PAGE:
We can be reached at 630-364-2318 or 312-498-6080 or

Friday, April 23, 2010

Irrevocable Trusts and Asset Protection-Overview & Analysis

This is a memo prepared for me from my law clerk regarding irrevocable trusts and their effectiveness. I hope you enjoy it as a fyi. I believe they are a very effective tool.


Irrevocable Trusts and Asset Protection

In general, an irrevocable inter vivos trust or otherwise known as "Irrevocable Trust" is an effective way for an individual to protect his assets from creditors. This is because the assets are no longer in the control of the individual; rather, they are in the control of the trustee. The scene gets slightly complicated, though, when the settlor retains the right to receive income for his life from the trust.

In the case In re Brown, 303 F.3d 1261 (11th Cir. 2002), a Chapter 7 bankruptcy settlor-debtor received an inheritance from her mother and put the inheritance in an irrevocable trust with the proviso that she would receive a monthly income payment for her life. Id. at 1263. The settlor-debtor was the trustee, but her powers were limited to making investment decisions; she could not assign her income interest because of a spendthrift provision in the trust agreement. Id. at 1264. The debtor-settlor eventually filed for bankruptcy and sought to keep the trust out of her bankruptcy estate,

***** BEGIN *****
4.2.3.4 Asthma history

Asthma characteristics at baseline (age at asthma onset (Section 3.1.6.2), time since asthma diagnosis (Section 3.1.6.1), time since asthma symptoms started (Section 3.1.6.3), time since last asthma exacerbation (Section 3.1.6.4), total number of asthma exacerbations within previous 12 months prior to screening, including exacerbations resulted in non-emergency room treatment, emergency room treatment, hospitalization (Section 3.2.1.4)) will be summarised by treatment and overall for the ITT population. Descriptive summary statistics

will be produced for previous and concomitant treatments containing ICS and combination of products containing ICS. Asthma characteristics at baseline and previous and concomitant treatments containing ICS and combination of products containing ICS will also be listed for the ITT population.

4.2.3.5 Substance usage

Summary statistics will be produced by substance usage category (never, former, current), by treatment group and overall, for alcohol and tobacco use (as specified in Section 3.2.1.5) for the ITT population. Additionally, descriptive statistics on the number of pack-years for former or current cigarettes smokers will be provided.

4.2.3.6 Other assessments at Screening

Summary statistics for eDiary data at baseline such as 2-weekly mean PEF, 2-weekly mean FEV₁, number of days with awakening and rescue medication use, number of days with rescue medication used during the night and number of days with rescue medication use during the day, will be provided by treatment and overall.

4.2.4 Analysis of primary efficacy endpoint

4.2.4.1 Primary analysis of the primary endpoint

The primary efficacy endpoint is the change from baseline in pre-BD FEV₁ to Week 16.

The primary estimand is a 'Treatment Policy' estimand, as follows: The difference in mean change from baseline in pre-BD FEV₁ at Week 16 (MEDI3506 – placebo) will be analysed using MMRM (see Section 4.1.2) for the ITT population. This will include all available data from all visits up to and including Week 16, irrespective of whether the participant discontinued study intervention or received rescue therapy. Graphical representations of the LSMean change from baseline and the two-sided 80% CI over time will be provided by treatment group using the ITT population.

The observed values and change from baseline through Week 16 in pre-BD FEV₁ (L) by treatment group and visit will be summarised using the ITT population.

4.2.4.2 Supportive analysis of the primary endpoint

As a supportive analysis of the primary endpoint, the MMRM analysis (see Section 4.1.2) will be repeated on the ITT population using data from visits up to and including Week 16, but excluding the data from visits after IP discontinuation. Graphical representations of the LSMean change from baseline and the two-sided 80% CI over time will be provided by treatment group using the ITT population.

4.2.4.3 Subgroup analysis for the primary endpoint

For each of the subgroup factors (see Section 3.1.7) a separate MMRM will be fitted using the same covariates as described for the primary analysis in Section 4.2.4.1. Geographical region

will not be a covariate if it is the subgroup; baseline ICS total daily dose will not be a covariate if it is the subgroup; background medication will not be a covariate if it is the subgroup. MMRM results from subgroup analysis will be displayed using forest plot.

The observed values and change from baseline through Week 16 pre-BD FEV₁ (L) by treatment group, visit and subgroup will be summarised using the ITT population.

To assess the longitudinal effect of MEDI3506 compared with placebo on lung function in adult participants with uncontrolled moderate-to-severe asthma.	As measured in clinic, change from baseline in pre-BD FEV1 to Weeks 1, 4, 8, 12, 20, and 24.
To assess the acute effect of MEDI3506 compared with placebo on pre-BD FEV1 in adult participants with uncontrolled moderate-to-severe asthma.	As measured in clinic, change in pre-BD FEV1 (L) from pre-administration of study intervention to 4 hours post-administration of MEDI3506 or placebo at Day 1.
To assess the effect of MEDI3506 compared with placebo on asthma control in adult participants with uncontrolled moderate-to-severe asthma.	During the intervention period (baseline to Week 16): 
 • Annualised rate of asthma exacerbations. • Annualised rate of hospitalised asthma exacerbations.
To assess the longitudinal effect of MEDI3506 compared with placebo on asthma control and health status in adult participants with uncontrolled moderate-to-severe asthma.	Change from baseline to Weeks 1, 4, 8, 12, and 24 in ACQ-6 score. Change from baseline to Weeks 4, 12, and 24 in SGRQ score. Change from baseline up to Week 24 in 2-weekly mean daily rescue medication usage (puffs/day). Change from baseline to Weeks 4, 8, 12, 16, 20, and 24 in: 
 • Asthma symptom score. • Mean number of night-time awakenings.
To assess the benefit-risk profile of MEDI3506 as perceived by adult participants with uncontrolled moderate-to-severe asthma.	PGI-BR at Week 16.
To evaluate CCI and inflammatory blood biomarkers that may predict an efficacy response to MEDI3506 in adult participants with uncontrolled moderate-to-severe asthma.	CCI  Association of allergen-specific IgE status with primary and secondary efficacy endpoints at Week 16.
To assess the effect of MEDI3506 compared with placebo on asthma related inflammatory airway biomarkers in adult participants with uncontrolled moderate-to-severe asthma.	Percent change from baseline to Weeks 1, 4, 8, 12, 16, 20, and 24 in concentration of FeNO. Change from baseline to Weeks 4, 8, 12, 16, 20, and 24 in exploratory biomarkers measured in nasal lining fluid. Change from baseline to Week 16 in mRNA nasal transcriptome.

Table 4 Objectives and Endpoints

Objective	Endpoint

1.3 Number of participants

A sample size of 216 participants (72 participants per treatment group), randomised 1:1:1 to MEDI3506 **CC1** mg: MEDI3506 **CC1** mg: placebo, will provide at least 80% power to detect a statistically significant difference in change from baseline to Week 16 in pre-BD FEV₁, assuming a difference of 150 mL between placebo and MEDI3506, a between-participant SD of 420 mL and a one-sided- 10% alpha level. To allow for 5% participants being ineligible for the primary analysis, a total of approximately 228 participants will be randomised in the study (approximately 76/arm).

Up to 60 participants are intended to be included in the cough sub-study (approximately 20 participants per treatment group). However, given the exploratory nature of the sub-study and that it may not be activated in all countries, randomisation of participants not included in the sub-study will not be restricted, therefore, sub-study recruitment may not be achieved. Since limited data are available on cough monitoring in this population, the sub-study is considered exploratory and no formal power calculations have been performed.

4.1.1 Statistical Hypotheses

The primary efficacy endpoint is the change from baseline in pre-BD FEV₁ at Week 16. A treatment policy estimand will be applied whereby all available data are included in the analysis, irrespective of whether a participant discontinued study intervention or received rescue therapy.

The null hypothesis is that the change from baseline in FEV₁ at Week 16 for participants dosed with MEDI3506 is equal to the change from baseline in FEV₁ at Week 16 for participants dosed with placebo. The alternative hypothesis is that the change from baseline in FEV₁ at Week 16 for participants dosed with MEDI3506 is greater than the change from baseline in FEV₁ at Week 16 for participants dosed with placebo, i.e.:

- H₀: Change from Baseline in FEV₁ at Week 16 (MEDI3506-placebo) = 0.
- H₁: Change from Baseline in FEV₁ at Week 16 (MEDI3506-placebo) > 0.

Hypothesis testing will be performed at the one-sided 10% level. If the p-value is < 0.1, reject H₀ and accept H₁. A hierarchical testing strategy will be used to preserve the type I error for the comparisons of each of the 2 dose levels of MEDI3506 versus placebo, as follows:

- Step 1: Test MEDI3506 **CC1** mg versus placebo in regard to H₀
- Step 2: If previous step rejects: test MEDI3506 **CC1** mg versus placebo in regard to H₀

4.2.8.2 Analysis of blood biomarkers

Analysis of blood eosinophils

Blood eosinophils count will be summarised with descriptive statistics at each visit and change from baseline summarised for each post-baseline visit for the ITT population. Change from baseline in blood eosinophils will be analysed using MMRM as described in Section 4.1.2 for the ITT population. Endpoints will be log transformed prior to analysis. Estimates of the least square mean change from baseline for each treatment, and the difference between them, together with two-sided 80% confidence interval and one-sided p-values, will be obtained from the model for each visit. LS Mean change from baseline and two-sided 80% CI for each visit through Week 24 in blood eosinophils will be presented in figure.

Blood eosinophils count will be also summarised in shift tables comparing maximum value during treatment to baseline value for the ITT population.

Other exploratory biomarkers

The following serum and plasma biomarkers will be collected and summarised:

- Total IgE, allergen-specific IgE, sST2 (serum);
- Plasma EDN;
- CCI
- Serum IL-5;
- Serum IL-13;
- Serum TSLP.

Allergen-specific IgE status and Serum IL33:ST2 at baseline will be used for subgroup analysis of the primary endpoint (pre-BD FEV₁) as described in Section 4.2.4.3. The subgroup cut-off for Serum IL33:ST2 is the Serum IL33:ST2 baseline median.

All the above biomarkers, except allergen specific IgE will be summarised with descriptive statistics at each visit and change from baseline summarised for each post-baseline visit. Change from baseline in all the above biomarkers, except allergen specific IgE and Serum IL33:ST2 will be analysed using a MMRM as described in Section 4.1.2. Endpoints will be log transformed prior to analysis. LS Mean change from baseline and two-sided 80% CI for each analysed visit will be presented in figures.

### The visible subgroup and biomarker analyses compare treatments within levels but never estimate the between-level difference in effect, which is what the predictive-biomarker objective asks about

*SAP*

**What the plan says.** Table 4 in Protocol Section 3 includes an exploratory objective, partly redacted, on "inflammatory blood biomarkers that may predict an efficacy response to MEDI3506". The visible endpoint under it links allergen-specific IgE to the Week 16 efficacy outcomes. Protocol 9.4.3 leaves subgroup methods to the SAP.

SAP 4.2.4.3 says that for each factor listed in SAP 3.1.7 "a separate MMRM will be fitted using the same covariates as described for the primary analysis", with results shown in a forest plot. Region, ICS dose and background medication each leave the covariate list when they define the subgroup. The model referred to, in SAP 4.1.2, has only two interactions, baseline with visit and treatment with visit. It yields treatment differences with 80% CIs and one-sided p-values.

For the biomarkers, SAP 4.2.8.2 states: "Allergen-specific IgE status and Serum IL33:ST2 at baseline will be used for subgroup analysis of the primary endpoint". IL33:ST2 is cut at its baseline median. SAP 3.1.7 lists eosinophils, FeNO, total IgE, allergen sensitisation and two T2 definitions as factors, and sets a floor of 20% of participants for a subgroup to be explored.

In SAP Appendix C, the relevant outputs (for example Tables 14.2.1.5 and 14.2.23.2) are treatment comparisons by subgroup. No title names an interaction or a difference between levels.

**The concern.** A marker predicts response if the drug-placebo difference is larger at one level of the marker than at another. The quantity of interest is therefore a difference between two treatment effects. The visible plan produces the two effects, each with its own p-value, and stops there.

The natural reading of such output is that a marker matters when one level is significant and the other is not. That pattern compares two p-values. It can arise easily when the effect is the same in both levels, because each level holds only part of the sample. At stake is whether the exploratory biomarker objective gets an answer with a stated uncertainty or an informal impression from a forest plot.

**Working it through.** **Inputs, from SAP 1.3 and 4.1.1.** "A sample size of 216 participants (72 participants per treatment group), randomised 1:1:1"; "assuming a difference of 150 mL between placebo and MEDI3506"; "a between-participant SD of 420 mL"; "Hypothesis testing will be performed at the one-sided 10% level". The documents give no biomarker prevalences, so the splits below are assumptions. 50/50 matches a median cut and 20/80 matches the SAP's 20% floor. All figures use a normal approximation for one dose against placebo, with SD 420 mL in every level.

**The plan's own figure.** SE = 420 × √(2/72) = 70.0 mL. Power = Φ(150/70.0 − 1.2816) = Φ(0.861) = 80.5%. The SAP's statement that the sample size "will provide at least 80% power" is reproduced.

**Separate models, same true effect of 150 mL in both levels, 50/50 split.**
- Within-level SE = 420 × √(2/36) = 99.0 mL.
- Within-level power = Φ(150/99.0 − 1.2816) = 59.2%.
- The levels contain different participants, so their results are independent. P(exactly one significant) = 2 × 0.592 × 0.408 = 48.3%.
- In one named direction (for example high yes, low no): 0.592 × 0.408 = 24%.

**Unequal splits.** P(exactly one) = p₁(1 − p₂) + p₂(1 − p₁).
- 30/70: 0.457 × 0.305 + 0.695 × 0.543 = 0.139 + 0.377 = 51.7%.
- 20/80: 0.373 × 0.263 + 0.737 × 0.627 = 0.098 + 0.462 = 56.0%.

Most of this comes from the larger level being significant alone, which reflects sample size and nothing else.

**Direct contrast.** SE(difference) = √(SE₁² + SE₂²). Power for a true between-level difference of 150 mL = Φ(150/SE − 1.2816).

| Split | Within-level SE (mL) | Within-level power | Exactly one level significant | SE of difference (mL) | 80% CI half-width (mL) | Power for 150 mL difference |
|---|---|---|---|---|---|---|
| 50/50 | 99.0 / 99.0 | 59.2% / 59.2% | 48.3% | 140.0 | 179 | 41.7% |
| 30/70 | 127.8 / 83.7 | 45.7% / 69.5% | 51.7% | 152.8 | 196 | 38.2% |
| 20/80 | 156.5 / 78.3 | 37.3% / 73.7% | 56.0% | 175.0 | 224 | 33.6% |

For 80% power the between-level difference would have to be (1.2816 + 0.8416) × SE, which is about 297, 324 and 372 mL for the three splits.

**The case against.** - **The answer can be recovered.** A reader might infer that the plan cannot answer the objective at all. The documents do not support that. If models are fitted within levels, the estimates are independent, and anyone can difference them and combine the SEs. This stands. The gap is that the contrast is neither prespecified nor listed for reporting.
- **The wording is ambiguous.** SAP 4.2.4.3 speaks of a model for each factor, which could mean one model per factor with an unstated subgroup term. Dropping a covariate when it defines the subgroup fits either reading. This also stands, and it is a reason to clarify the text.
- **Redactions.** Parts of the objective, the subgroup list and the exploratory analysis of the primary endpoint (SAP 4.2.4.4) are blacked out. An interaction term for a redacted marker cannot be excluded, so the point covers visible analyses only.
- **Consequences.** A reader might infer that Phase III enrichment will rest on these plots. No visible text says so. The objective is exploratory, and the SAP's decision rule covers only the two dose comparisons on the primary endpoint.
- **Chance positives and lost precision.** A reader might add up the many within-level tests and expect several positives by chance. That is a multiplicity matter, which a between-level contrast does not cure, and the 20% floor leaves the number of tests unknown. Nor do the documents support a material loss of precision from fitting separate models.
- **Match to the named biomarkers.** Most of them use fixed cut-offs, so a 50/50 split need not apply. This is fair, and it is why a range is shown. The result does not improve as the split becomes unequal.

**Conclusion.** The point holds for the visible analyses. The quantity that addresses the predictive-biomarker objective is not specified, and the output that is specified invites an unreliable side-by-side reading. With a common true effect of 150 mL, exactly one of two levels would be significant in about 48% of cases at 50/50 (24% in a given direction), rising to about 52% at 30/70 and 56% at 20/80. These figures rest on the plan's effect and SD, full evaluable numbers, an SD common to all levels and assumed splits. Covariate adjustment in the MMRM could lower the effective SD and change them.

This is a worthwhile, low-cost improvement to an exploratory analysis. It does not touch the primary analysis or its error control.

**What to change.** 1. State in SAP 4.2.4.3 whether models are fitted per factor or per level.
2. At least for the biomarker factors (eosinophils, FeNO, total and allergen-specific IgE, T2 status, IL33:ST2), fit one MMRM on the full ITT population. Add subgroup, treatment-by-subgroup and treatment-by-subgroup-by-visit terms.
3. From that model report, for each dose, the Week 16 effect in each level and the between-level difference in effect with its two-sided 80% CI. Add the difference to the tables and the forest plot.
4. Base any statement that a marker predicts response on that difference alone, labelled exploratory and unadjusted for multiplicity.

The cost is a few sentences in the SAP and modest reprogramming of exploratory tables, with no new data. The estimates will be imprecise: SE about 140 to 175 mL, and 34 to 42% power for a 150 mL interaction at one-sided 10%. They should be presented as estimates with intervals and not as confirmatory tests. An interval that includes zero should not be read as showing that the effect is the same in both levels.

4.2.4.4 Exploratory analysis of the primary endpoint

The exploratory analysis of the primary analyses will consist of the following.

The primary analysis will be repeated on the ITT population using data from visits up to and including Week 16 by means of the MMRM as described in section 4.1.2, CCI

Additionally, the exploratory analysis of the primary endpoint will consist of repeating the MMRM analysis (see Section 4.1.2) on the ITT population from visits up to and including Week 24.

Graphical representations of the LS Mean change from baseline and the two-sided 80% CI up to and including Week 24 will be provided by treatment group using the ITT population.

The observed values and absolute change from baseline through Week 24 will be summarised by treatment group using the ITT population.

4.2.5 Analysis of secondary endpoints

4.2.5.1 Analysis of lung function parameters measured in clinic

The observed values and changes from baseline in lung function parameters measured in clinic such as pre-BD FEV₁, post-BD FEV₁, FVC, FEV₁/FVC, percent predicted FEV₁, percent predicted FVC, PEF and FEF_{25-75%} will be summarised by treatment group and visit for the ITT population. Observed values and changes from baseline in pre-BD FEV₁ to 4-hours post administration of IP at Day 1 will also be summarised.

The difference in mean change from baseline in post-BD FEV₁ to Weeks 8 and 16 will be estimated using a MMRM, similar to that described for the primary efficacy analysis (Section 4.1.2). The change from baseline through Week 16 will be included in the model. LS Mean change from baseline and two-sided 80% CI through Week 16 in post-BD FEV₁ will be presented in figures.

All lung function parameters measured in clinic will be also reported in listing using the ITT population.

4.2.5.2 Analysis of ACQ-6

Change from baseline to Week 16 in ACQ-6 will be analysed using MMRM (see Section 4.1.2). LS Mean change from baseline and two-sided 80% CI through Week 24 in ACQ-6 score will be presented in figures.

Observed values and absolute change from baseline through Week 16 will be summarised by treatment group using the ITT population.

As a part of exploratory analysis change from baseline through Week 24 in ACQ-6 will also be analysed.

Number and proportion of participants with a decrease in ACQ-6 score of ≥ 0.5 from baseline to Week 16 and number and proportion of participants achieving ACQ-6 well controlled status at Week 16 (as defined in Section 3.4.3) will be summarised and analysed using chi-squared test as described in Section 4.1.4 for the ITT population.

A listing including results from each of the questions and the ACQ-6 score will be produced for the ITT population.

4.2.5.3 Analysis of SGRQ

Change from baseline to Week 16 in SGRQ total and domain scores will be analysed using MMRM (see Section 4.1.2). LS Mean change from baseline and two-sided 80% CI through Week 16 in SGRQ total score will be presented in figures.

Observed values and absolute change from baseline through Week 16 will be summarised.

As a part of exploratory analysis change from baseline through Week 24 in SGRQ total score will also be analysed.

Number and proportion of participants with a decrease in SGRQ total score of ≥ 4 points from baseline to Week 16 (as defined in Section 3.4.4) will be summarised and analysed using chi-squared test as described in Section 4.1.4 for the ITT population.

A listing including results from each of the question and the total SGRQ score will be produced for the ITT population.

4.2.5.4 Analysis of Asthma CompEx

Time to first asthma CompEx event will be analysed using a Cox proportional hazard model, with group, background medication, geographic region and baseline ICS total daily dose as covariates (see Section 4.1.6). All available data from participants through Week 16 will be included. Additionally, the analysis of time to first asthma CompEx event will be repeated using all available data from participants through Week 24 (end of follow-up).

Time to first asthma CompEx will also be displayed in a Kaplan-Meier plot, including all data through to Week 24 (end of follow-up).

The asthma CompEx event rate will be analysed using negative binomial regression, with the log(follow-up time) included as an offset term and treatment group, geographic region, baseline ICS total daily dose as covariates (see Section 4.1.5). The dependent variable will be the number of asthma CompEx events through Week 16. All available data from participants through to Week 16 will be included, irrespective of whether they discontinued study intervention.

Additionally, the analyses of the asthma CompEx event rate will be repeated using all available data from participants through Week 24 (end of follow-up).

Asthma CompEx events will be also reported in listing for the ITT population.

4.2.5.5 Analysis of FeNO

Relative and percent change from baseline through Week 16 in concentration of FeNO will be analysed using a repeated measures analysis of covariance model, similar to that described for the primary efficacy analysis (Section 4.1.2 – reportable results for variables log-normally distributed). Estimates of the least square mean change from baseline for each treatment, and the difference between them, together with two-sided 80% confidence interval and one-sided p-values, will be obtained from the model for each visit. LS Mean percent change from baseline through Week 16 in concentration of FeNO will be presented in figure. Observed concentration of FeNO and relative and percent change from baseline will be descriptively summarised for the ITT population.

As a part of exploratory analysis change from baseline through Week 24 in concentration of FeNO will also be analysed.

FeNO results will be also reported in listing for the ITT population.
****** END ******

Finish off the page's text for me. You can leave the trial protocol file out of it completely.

The Eleventh Circuit first articulated that under the Bankruptcy Code, if a restriction of the debtor’s interests is applicable and valid under non-bankruptcy law, then the restriction is effective and valid under the Code as well. Id. at 1265; 11 U.S.C. § 541(c)(2). In looking at Florida law, the court determined that spendthrift provisions are effective to keep creditors from reaching trust assets, but only if the beneficiaries of the trust do not have any power over the trust assets. Id. at 1265. When the beneficiary is also the settlor, though, the spendthrift provision is not valid against creditors and they can reach the trust assets that the settlor has an interest in. Id. at 1266.

In looking at Florida law, the court determined that assets within a spendthrift trust are not protected to the extent the settlor creates the trust for his own benefit, as opposed to the benefit of another person. Id. at 1266. The court noted that this is not a concept unique to Florida, and the court cited several other cases from various jurisdictions (e.g. Ninth Circuit, Florida bankruptcy court (applying New York law), Maine bankruptcy court, Florida bankruptcy court (applying Ohio law) and Texas Appellate Court) all reaching the same conclusion. Id. at 1267 n. 6.